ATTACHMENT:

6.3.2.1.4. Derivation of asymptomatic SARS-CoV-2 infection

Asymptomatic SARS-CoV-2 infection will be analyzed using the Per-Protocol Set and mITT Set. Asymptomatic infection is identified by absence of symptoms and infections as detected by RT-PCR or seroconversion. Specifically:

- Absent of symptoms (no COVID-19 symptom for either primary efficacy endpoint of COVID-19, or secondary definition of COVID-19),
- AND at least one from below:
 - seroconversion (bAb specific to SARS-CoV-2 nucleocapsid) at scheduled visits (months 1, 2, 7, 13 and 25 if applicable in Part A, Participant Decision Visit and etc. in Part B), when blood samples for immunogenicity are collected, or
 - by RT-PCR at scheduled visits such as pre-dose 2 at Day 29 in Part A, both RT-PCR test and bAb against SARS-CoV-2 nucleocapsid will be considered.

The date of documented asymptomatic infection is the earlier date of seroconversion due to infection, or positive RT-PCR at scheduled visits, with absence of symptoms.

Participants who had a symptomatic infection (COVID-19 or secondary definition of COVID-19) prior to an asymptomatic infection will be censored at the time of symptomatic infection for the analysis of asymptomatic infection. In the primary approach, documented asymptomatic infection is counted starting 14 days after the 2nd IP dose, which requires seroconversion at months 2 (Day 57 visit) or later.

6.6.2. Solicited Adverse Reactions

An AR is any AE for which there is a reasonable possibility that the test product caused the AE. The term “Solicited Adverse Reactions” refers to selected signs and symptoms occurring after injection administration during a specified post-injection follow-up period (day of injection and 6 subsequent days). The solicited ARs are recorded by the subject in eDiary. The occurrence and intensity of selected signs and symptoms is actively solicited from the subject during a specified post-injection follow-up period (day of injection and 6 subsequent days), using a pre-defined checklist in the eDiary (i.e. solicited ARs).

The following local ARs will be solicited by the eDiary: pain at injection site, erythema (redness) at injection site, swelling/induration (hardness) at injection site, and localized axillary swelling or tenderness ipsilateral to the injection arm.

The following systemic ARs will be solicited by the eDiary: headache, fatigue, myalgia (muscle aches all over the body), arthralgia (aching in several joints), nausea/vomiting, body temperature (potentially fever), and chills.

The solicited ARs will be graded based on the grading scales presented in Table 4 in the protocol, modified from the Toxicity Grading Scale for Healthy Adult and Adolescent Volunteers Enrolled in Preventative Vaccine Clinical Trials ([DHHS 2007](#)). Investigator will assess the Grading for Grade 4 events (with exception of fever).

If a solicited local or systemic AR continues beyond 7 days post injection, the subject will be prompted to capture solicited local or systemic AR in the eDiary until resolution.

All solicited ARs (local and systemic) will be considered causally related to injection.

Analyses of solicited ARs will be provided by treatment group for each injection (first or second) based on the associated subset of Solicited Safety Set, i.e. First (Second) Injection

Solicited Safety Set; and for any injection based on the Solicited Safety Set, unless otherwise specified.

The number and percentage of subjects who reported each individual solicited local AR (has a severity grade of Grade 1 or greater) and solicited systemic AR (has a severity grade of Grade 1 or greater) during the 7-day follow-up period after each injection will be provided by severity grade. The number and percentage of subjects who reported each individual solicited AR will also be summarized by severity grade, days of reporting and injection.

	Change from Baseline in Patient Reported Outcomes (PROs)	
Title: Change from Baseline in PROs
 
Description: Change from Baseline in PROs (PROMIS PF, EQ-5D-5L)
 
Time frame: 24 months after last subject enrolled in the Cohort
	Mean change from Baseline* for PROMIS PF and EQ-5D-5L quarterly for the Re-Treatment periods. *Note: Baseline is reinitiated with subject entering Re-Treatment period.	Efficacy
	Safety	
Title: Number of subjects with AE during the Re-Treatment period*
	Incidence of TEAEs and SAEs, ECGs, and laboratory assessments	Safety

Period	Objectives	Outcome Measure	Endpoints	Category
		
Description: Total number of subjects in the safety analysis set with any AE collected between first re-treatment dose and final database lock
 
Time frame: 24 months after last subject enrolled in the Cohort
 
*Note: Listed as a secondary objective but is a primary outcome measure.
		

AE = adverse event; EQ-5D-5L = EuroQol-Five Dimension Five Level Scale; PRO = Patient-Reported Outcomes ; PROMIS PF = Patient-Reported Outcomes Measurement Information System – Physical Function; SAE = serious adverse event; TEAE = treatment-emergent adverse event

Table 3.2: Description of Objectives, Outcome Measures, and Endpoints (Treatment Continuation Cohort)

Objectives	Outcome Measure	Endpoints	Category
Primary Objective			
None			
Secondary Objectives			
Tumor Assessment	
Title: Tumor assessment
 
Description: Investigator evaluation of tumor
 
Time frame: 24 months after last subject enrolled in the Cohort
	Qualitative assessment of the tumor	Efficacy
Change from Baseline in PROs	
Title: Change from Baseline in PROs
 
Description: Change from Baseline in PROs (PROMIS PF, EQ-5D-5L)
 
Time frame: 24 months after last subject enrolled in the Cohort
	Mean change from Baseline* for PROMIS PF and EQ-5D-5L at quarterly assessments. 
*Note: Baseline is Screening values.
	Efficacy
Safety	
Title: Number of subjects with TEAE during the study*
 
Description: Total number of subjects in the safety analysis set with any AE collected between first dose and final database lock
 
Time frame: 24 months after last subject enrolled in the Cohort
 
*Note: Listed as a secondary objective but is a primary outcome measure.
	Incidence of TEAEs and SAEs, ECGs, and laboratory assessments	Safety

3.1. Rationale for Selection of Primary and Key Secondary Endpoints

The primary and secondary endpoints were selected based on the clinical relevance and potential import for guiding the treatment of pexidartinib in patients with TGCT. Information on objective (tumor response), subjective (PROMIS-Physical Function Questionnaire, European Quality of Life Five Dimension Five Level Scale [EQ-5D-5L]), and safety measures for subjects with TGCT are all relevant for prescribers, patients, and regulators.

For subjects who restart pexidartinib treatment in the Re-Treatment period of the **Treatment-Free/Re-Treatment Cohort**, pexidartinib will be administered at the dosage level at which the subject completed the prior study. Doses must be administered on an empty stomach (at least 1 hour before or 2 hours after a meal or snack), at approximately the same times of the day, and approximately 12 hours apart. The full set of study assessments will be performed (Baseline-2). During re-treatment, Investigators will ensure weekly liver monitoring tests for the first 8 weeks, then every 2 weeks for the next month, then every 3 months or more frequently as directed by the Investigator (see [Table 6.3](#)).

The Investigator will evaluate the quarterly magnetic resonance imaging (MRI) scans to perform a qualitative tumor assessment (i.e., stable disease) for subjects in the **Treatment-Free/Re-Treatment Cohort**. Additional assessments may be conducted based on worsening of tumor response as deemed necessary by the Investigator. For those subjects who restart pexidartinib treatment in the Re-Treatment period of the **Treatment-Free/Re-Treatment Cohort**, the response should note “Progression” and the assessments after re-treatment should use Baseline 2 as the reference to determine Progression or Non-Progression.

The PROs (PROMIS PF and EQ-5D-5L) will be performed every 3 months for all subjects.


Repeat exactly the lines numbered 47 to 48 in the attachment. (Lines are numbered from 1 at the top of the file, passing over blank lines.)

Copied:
*Note: Baseline is Screening values.
	Efficacy